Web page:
This week, the pace of the primary campaign begins to pick up. The Republican caucuses in Nevada will take place on Tuesday, giving voters very little time to digest the impact of yesterday’s results in South Carolina. (Does Marco Rubio narrowly taking second place over Ted Cruz give Senator Rubio much of a bump or cause much Damage to Senator Cruz? Where do the Jeb Bush supporters go?) Democrats in South Carolina — voting on Saturday — have a little bit more time to consider the not-yet-final results from Nevada.
By taking all 50 delegates in South Carolina, Donald Trump — for now — has won over 50% of the delegates at stake in the first three contests. However, Nevada returns the Republicans to the same system used in Iowa and New Hampshire — proportional allocation by state-wide vote. The win in South Carolina assures that entering Super Tuesday, Trump will be in the lead and will exit Nevada with more than half of the delegates at stake in February. (Currently, Trump is at 67 delegates out of 103 delegates in the first three states. Nevada has 30 delegates. Thus even if Trump got 0 delegates, he would still have 67 delegates out of 133, enough for a slight majority).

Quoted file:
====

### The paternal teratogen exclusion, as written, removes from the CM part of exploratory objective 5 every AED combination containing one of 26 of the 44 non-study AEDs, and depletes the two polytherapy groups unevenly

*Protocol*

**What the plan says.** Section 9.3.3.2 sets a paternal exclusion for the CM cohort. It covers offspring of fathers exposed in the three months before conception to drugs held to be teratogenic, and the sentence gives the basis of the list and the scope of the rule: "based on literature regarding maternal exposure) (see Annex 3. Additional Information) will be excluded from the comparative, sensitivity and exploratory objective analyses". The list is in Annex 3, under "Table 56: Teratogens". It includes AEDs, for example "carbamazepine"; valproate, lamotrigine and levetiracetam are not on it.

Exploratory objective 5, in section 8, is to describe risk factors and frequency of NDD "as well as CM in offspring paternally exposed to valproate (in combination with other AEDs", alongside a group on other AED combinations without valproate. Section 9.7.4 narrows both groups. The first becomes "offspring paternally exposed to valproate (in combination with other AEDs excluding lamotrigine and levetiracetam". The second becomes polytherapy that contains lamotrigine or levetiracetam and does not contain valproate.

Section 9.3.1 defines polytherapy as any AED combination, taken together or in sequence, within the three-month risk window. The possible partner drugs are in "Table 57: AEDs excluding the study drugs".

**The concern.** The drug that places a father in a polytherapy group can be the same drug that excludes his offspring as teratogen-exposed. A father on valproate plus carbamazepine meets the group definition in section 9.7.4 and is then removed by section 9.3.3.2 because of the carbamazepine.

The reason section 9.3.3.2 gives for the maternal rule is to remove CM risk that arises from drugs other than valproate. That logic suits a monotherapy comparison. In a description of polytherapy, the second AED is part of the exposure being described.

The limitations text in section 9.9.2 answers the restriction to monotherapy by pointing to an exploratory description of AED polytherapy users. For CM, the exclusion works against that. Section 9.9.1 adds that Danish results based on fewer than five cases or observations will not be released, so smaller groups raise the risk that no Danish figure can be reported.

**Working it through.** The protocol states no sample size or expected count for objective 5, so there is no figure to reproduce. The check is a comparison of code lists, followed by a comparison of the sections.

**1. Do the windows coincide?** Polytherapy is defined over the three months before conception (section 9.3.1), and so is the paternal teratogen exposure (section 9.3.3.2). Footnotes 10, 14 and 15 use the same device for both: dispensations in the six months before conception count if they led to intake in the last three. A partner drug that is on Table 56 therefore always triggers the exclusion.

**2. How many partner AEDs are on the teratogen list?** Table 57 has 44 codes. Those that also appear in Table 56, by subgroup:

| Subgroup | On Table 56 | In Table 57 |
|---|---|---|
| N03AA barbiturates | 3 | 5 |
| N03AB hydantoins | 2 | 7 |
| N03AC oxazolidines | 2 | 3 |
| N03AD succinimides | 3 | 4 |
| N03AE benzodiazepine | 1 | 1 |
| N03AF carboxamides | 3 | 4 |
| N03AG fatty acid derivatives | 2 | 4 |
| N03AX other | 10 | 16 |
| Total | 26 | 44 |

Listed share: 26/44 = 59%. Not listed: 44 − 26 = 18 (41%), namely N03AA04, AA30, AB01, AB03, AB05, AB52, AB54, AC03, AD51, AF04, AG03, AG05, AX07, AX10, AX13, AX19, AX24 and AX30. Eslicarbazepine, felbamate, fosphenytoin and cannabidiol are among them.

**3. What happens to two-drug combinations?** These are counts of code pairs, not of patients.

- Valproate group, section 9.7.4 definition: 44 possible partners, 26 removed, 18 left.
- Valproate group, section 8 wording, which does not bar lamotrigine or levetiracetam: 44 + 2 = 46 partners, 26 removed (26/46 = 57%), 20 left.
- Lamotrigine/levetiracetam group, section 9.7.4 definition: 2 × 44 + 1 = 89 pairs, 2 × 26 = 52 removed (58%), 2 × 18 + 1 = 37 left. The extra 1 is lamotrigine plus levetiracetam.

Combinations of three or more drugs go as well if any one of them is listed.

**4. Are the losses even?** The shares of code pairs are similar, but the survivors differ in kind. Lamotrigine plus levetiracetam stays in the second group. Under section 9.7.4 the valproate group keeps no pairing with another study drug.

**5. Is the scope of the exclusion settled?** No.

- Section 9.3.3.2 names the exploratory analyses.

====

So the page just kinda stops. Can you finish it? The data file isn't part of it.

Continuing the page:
The rules of the Nevada Republican Party provide that, for the most part, fractional delegates are awarded based on the highest remainders. With 30 delegates at stake, a whole delegate equals 3.3333__% of the vote. However, to get any delegates, a candidate must get at least one whole delegate (3.33333__% of the vote). Based on the current Real Clear Politics average (which should be taken with a grain of salt, given the difficulty of modeling the Nevada caucus vote and the question of where Jeb Bush’s vote and the undecided vote will go). Donald Trump would get 13.40 delegates (which would translate to 14 delegates); Ted Cruz would get 6.38 delegates (which would translate to 6 delegates); Marco Rubio would get 6.06 delegates (which would translate to 6 delegates); John Kasich would get 2.23 delegates (which would translate to 2 delegates). and Ben Carson would get 1.91 delegates (which would translate to 2 delegates).